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An Introduction to the Periodic Table

An Introduction to the Periodic Table

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An Introduction to the Periodic Table

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  1. An Introduction to the Periodic Table Foundations and Applications

  2. A little introduction… • The basic Periodic Table that you are familiar with today was developed by Dmitri Mendeleev in the latter part of the nineteenth century (1872) • His basic ideas has stood the test of time, even though his periodic table has been greatly modified over the past 140 years.

  3. A Little History • By 1789, with the publication of The Elements, by Lavoisier (French), over 25 distinct elements had been identified. Nine of these had been discovered in the past 30 years. • 20 more elements were discovered in the next 20 years. • It was beginning to get difficult to keep track of them all.

  4. History, cont. • In 1808, Dalton( English) had noted that each element could combine with other elements in certain fixed ratios of mass. This implied that elements combined in fixed units of matter that he called atoms. • Atoms of each element had a distinct mass. Oxygen seemed to be 16 times heavier than the lightest element, hydrogen. • If Hydrogen was set to have a mass of 1, then oxygen would have a mass of 16.

  5. history…, cont. • Mendeleev based his table on two basic ideas: • The elements can reasonably be listed in order of increasing atomic weight • When that is done, the chemical properties recur periodically • Although there were errors made, his basic ideas have worked out well.

  6. The Need to Organize • By the mid-1800’s, over 50 elements had been discovered. • They had a wide variety of properties, including mass, state, combining power with other elements, texture, color, etc. • To keep track of all of this information, chemists needed a way of classifying the elements • But, it was not clear which properties were important and which were not.

  7. Ways to Organize • One way to organize the elements was by how they combined with others. • Some elements combined with chlorine in a 1:1 ratio • Li, Na, K, Cu, Rb, Ag • Other elements combined with chlorine in a 1:2 ratio • Be, Mg, Ca, Zn, Sr, Cd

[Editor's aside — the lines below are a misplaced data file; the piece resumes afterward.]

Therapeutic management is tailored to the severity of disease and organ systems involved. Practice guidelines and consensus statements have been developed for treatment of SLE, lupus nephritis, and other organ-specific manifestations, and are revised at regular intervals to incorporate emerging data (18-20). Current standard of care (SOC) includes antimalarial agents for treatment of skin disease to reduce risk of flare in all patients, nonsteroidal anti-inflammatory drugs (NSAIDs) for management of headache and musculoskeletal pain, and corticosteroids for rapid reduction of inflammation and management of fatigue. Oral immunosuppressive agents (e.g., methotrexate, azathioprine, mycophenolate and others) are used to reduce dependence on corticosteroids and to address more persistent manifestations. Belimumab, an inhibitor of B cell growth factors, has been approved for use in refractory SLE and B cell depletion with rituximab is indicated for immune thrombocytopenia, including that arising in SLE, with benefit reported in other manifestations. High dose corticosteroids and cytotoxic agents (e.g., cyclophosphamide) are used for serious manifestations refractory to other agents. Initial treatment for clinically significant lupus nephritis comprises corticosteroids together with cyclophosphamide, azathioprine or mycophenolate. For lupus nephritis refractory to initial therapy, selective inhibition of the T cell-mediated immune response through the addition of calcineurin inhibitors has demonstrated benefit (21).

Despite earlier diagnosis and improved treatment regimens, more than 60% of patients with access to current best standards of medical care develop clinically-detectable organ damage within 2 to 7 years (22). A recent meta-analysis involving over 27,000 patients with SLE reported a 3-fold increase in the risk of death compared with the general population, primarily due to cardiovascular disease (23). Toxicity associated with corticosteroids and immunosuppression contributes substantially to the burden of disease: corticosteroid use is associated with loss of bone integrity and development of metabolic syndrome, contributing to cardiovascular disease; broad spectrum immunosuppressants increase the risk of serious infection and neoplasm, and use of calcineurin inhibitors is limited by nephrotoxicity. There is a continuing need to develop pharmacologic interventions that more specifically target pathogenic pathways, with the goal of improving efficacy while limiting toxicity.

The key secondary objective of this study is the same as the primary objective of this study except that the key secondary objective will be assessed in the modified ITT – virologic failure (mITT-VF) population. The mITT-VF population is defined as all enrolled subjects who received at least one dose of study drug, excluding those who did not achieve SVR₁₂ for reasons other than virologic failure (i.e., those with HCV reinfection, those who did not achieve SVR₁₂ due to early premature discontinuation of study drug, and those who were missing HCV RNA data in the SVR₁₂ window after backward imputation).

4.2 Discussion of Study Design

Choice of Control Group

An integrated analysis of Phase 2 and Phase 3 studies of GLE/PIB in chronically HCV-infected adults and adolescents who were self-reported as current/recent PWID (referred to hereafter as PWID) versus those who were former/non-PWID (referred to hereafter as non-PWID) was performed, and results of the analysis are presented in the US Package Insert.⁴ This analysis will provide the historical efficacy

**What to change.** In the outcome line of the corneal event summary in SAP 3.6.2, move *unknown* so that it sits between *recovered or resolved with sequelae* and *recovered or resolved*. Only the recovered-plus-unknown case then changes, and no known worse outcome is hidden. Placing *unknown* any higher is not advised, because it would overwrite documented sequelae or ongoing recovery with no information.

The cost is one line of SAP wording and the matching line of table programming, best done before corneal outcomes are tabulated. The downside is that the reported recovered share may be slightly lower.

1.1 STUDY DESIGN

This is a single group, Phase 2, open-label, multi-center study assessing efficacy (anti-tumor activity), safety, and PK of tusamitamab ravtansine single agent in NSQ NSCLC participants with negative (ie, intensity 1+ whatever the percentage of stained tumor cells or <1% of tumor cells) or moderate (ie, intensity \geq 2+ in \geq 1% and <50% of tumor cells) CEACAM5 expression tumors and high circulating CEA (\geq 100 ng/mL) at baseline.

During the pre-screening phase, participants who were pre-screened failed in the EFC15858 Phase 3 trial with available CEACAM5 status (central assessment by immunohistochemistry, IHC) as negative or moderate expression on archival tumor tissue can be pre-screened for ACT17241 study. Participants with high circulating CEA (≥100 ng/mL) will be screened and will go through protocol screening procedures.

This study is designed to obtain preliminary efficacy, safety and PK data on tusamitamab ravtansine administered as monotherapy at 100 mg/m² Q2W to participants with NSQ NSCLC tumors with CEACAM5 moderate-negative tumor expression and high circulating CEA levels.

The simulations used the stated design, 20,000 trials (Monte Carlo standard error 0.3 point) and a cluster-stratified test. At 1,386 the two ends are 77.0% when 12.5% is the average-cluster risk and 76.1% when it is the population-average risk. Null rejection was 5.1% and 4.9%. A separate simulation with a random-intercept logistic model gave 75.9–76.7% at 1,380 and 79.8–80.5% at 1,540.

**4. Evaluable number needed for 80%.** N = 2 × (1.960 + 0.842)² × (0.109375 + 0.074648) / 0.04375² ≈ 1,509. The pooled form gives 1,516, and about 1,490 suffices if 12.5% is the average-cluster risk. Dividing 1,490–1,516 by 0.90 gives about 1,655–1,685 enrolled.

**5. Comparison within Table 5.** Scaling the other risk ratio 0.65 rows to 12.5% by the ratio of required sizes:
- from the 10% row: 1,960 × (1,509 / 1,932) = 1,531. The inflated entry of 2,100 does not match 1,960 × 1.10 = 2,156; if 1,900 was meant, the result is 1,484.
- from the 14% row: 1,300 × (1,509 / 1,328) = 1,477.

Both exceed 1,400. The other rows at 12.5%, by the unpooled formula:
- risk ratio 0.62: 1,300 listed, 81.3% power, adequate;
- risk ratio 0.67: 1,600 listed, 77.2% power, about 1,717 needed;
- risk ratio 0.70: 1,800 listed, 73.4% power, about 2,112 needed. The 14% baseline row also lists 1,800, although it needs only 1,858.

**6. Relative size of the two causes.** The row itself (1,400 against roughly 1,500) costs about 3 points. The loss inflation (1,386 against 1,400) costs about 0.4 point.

8. Ways to Organize, cont. • Other ways to organize included • How they combined with other elements • Color and texture • Conductivity and malleability • But the easiest way to organize them was by listing them by mass.

  9. B H Li P Ti V S C N O F K Si Mg Na Ca Cr Al Cl Listing by mass • This is what the list would look like in 1872: Be 1 7 9 11 12 14 16 19 23 24 27 29 31 32 35 39 40 48 51 52 And so on…

  10. O F N B C Ti V K P Li H S Mg Na Al Ca Cl Cr Si Li2O Na2O K2O BeO MgO CaO Al2O3 B2O3 CO2 SiO2 Repeating Patterns • Some of the elements, when listed by mass, had properties that repeated themselves: • For example by combining powers w/oxygen Be

  11. SiH4 CH4 V H Li P S F Ti C B N O K Na Al Mg Ca Si Cr Cl NH3 PH3 H2O H2S HF HCl Repeating Patterns, cont. • Or by it’s combing with hydrogen ions: Be

  12. NH3 PH3 H2O C H Li P S V K Ti B N O F Ca Mg Cr Al Si Cl Na H2S HF HCl LiCl NaCl KCl BeCl2 MgCl2 CaCl2 AlCl3 BCl3 Grouping Repeated Patterns • These repeated patterns can be grouped together: Be

  13. C F N B P S O Ti K V H Li Al Mg Na Cl Ca Cr Si Be Grouping Repeated Patterns, cont • The pattern seems to repeat periodically • This can allow you to rearrange the list of elements into a table, with each new line being the start of a new period.

  14. B H Li P Ti V S C N O F K Al Cl Ca Cr Na Mg Si Some problems • Some of the elements appeared to be missing (perhaps undiscovered.) Be Missing space, since Ca acts like Mg and Be, and Ti acts like Si and C

  15. His Table, 1871

  16. N Rb K Zn Li P S V H Zr C B As O F Nb Ti Ca Cr Pd Si Ni Mg Na Mn Al Fe Cl Y Cu Mo Rh Ru Sr Br Se Co Problems, cont. • Some of the periods appeared to have 10 elements in them, not 7, The reason was not clear. Be

  17. N Rb K Zn Li P S V H Zr C B As O F Nb Ti Ca Cr Pd Si Ni Mg Na Mn Al Fe Cl Y Cu Mo Rh Ru Sr Br Se Co Problems, cont. • Some of the elements had variable combining power (the transition elements) Be

  18. O Li H Ti Ne P S V K He C B N Zn F Zr Rb Nb As Mn Ar Cr Cl Cu Al Mg Na Fe Si Co Ru Kr Ca Mo Y Pd Rh Sr Br Se Ni Other Problems • The Noble Gas elements had not yet been discovered, and so were not included: Be

  19. B Li H P Ne V K Ti As He C Zn N O F Zr Rb Nb S Mn Ar Cr Cl Cu Al Mg Na Fe Si Co Br Kr Ca Mo Y Rh Ru Sr Se Pd Ni Modern Table • A break was added to the 2nd and third periods: Be

  20. O Li H Ti Ne P S V K He C B N Zn F Zr Rb Nb As Mn Ar Cr Cl Cu Al Mg Na Fe Si Co Ru Kr Ca Mo Y Pd Rh Sr Br Se Ni Changes in the Modern Table • The long rows were combined with the shorter ones: Be

  21. Sc Tc Ga Ge P Li H Xe At Ag Gd V Ty Dy Er Ho Tm Pb K As Yb Fr Lr Sn In Sb Te Ti I Nb He Zr Rb Cd Zn Ra Th S U Cs Hf Rn Hg C B Ta N F Ne Ce La Pr Ac O Po Nd Tl Np Pu Bi Am Bk Cf Es Cm Fm Sm Eu Pm Au Md Ru Rh Pd Mo Ar Rh Cu Pd Y Lu Br Sr Se Mn W Ca Cr Ba Na Al Cl Fe Si Kr Co Ru Mg Ni No Pa Finishing Touches New Elements are added Periods are completed New types of metals, the Rare Earths are discovered Be Re

  22. The Modern Table • The elements are listed in atomic number ( not atomic mass). That changes the order of 3 pairs of elements. • They are grouped together by electron configuration of the outermost sub-levels (what can be called the valence electrons.) • The elements are placed in rows (called periods), where the beginning of the row signals a new energy level in the electron configuration. • The table has 18+ columns (where each column is called a “family” or “group”) The columns are usually referred as a group number.

  23. S Block P Block D Block F Block The Modern Table